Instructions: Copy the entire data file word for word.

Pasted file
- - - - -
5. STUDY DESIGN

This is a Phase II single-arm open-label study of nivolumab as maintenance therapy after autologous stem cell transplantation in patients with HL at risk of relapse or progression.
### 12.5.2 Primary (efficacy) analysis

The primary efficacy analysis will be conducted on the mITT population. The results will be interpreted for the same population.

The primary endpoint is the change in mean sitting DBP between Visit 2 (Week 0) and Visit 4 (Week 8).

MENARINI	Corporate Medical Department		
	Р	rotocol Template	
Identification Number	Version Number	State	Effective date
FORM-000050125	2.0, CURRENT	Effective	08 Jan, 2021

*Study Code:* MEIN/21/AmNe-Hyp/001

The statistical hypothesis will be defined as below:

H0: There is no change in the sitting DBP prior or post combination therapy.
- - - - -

5. STUDY DESIGN

This is a Phase II single-arm open-label study of nivolumab as maintenance therapy after autologous stem cell transplantation in patients with HL at risk of relapse or progression.
### 12.5.2 Primary (efficacy) analysis

The primary efficacy analysis will be conducted on the mITT population. The results will be interpreted for the same population.

The primary endpoint is the change in mean sitting DBP between Visit 2 (Week 0) and Visit 4 (Week 8).

MENARINI	Corporate Medical Department		
	Р	rotocol Template	
Identification Number	Version Number	State	Effective date
FORM-000050125	2.0, CURRENT	Effective	08 Jan, 2021

*Study Code:* MEIN/21/AmNe-Hyp/001

The statistical hypothesis will be defined as below:

H0: There is no change in the sitting DBP prior or post combination therapy.